Yup, I'm referring to de Finetti's theorem. Thing is, de Finetti himself would have denied that there is such a thing as a parameter -- he was all about only assigning probabilities to observable, bet-on-able things. That's why he developed his representation theorem. From his perspective, p arises as a distinct mathematical entity merely as a result of the representation provided by exchangeability. The meaning of p is to be found in the predictive distribution; to describe p as a bias parameter is to reify a concept which has no place in de Finetti's Bayesian approach.

Now, I'm not a de-Finetti-style subjective Bayesian. For me, it's enough to note that the math is the same whether one conceives of p as stochastic model parameter or as the degree of plausibility of any single outcome. That's why I say it's not either/or.

Hmm, interesting. I will go and learn more deeply what de Finetti was getting at. It is a little confusing... in this simple case ok fine p can be defined in a straightforward way in terms of the predictive distribution, but in more complicated cases this quickly becomes extremely difficult or impossible. For one thing, a single model with a single set of parameters may describe outcomes of vastly different experiments. E.g. consider Newtonian gravity. Ok fine strictly the Newtonian gravity part of the model has to be coupled to various other models to describe specific details of the setup, but in all cases there is a parameter G for the universal gravitation constant. G impacts on the predictive distributions for all such experiments, so it is pretty hard to see how it could be defined in terms of them, at least in a concrete sense.

I'd guess that in Geisser-style predictive inference, the meaning or reality or what-have-you of G is to be found in the way it encodes the dependence (or maybe, compresses the description) of the joint multivariate predictive distribution. But like I say, that's not my school of thought -- I'm happy to admit the possibility of physical model parameters -- so I really am just guessing.

Hmm, do you know of any good material to learn more about this? I am actually extremely sympathetic to any attempt to rid model parameters of physical meaning; I mean in an abstract sense I am happy to have degrees of belief about them, but in a prior-elucidation sense I find it extremely difficult to argue about what it is sensible to believe a-priori about parameters, particularly given parameterisation dependence problems.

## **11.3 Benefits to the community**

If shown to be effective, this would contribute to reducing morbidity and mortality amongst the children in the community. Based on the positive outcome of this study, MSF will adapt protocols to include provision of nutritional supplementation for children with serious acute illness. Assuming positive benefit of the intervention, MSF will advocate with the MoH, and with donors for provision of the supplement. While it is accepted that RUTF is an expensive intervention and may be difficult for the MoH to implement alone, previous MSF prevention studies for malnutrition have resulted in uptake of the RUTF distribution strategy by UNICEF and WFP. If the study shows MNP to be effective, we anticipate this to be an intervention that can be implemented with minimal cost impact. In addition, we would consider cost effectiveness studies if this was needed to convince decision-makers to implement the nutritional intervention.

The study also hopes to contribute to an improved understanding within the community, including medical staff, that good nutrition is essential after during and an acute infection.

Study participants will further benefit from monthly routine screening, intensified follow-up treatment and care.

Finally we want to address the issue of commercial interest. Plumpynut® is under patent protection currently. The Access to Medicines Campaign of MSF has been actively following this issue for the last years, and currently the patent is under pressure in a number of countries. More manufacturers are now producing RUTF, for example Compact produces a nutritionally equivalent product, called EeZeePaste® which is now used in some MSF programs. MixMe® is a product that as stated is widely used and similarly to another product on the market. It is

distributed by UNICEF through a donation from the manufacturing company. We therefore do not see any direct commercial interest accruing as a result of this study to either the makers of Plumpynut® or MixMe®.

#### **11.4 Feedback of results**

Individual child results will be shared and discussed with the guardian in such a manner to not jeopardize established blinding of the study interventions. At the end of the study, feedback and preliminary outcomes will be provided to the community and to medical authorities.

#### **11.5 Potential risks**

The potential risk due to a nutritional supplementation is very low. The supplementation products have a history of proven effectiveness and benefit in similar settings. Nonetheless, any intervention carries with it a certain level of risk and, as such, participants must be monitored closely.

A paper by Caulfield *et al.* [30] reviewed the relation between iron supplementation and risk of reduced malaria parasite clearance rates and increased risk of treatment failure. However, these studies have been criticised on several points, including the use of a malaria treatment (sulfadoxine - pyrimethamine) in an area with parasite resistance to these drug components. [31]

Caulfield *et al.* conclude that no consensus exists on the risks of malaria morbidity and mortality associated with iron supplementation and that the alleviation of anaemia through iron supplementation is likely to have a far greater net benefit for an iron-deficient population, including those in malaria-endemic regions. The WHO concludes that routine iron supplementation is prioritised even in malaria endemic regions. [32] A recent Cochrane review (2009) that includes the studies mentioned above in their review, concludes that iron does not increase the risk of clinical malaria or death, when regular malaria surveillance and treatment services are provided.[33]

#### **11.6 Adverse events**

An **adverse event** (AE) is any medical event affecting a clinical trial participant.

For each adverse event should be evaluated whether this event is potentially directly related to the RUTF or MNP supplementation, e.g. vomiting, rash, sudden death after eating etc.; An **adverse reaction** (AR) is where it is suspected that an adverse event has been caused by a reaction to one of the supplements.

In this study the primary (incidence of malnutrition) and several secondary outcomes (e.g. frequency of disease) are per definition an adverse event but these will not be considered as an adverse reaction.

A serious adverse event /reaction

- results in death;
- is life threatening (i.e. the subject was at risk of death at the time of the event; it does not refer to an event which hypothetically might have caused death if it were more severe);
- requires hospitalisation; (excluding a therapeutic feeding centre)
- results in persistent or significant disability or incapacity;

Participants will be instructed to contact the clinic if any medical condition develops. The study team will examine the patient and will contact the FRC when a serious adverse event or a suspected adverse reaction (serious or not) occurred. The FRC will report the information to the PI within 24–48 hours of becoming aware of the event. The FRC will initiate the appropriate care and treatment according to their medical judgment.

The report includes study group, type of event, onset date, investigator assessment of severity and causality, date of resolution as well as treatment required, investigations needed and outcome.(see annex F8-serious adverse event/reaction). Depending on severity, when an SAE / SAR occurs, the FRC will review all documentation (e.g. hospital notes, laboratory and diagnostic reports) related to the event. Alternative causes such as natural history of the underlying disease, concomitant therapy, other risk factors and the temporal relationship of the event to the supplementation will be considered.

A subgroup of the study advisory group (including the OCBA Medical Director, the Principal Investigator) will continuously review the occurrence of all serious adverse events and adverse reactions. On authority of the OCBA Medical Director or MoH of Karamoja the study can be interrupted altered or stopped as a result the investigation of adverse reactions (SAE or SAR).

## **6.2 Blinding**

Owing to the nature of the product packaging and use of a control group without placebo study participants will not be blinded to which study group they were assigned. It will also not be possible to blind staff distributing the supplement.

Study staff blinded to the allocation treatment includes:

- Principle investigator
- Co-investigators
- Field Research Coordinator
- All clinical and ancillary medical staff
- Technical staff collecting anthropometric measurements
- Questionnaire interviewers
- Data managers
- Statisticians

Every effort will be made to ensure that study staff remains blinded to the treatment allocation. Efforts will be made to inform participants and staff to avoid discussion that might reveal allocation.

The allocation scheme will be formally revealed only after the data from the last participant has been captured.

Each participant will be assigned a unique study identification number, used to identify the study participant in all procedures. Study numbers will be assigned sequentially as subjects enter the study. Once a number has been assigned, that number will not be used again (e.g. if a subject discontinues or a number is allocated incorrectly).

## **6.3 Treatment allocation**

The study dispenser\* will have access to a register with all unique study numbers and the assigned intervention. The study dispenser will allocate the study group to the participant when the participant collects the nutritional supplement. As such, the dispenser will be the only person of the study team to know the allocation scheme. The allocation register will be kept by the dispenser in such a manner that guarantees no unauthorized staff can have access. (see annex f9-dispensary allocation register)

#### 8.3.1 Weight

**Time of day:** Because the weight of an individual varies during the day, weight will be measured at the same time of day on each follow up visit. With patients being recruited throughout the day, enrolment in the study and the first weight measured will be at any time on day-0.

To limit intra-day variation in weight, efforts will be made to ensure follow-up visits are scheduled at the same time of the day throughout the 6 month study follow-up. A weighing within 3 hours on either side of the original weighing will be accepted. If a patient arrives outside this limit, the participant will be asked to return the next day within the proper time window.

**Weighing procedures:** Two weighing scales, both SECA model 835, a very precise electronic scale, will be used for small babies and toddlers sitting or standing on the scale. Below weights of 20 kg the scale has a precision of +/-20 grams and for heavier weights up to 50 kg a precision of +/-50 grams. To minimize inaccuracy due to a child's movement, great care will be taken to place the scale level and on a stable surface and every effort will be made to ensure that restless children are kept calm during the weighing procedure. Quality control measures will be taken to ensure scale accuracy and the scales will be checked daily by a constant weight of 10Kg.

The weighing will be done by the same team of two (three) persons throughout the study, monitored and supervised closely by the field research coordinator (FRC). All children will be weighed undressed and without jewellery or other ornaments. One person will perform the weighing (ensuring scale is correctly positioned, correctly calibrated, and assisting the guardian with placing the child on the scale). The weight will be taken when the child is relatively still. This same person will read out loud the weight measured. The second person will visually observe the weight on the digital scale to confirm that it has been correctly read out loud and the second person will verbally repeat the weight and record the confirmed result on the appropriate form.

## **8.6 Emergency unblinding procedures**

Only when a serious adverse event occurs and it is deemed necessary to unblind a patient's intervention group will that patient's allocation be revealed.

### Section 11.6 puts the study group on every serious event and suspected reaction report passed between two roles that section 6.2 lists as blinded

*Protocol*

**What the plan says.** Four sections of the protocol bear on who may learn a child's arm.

I am a particle physicist, and a particular problem I have is that parameters in particle physics are not constant; they vary with renormalisation scale (roughly, energy of the scattering process), so that if I want to argue about what it is a-priori reasonable to believe about (say) the mass of the Higgs boson, it matters a very great deal what energy scale I choose to define my prior for the parameters at. If I choose (naively) a flat prior over low-energy values for the Higgs mass, it implies I believe some really special and weird things about the high-scale Higgs mass parameter values (they have to be fine-tuned to the bejesus); while if I believe something more "flat" about the high scale parameters, it in turn implies something extremely informative about the low-scale values, namely that the Higgs mass should be really heavy (in the Standard Model - this is essentially the Hierarchy problem, translated into Bayesian words).

Anyway, if I can more directly reason about the physically observable things and detach from the abstract parameters, it might help clarify how one should think about this mess...

I can pass along a recommendation I have received: Operational Subjective Statistical Methods by Frank Lad. I haven't read the book myself, so I can't actually vouch for it, but it was described to me as "excellent". I don't know if it is actively prediction-centered, but it should at least be compatible with that philosophy.

Thanks, this seems interesting. It is pretty radical; he is very insistent on the idea that for all 'quantities' about which we want to reason there must some operational procedure we can follow in order to find out what it is. I don't know what this means for the ontological status of physical principles, models, etc, but I can at least see the naive appeal... it makes it hard to understand why a model could ever have the power to predict new things we have never seen before though, like Higgs bosons...

I understand this, though I hadn't thought of it with such clear terminology. I think the point Jonah was making was that in many cases, people are talking about propensities/frequencies when they refer to probabilities. So it's not so much that Jonah or I are confusing epistemic probabilities with propensities/frequencies, it's that many people use the term "probability" to refer to the latter. With language used this way, the probability distribution for this model parameter can be called the "probability distribution of the probability estimate." If you reserve the term probability exclusive to epistemic probability (degree of belief) then this would constitute an abuse of language.